Many of you have contacted me about your options to fight the Covid-19 vaccine mandates and your rights to object.
Your religious convictions, moral guidelines, and medical considerations must be respected and should be protected!
There isn’t a specific form that has to be used for the federal religious exception right. The Equal Employment Opportunity Commission (EEOC) established via the Civil Rights Act of 1964 to administer and enforce civil rights laws against workplace discrimination, doesn’t typically share their forms publicly, but since many people are asking what to include, they decided to provide a sample of one form that may be used. (See below.)
A person who wishes to apply for this exemption should check with their employer about what is needed, as the employer is the one who determines if it is valid, and may have their own form that they require.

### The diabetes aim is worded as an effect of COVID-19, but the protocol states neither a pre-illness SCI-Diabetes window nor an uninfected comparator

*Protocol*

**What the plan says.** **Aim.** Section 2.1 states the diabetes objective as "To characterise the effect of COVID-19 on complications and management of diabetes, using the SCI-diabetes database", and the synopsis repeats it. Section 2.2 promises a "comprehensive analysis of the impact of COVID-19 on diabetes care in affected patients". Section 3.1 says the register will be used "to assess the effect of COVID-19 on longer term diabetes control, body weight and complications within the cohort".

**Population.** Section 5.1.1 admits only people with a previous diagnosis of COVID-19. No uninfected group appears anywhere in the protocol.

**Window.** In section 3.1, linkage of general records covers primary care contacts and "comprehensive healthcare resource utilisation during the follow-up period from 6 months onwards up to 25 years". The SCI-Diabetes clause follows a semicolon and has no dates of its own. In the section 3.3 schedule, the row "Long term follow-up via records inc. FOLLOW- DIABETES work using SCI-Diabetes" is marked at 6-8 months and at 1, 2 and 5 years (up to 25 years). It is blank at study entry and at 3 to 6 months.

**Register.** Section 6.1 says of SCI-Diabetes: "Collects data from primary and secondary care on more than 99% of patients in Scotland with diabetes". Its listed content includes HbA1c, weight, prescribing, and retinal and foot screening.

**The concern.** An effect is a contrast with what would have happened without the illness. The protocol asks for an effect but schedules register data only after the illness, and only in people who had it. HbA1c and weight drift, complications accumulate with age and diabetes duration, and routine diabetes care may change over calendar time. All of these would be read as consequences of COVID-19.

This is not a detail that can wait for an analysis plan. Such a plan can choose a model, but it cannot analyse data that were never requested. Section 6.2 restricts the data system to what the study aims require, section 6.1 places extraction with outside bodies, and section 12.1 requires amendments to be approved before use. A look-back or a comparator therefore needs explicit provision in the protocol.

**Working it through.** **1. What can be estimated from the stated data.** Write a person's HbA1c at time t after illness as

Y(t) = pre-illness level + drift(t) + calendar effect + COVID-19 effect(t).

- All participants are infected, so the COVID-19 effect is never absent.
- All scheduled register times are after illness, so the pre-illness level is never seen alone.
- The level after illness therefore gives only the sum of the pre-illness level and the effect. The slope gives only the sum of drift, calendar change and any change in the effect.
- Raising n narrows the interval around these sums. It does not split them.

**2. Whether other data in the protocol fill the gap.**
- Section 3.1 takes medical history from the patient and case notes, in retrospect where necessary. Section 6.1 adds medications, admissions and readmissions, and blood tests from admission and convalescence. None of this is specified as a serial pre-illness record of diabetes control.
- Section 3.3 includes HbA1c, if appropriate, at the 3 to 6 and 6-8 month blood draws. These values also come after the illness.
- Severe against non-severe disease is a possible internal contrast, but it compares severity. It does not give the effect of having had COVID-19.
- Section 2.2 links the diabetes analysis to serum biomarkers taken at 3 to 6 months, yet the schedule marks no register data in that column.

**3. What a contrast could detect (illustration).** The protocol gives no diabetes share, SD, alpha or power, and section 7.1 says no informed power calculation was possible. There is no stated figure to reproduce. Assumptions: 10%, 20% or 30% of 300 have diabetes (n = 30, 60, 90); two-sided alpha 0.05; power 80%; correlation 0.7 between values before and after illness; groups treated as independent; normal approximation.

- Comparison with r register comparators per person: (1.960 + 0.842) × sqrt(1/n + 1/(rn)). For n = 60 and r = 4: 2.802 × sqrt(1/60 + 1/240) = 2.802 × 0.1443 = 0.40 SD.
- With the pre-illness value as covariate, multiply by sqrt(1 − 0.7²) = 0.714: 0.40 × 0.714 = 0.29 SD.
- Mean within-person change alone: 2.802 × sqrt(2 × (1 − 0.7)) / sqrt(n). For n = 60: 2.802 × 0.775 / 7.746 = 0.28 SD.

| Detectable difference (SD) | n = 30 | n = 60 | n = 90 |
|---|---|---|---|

Title VII and COVID-19 vaccinations (see K12 and L1)
Some background on the process
Governor Pritzker Signed SB 1169 (Amendment 3) that Changes the Health Care Right of Conscience Act Effective on June 1, 2022
During the 2021 Veto Session, Illinois Democrats, by a slim partisan passed this legislation to remove an individual’s right to cite religious objection or other conscientious objection to receiving the COVID-19 vaccine or testing by slim partisan legislative majorities.
Governor Pritzker has now signed the bill into law despite the objections expressed by more than 77,000 Illinoisans that filed witness slips on various amendments to the bill. Illinois’ Democrats ignored the voice of the people and handed JB Pritzker another tool to take away the ability of individuals to make their own health care decisions.
This new law reduces the freedom of religion of the people of the State of Illinois and represents a direct attack on the history, heritage, and firmly held beliefs of people of every race, color, creed, and religious background. Calling this an overreach of government authority is an understatement.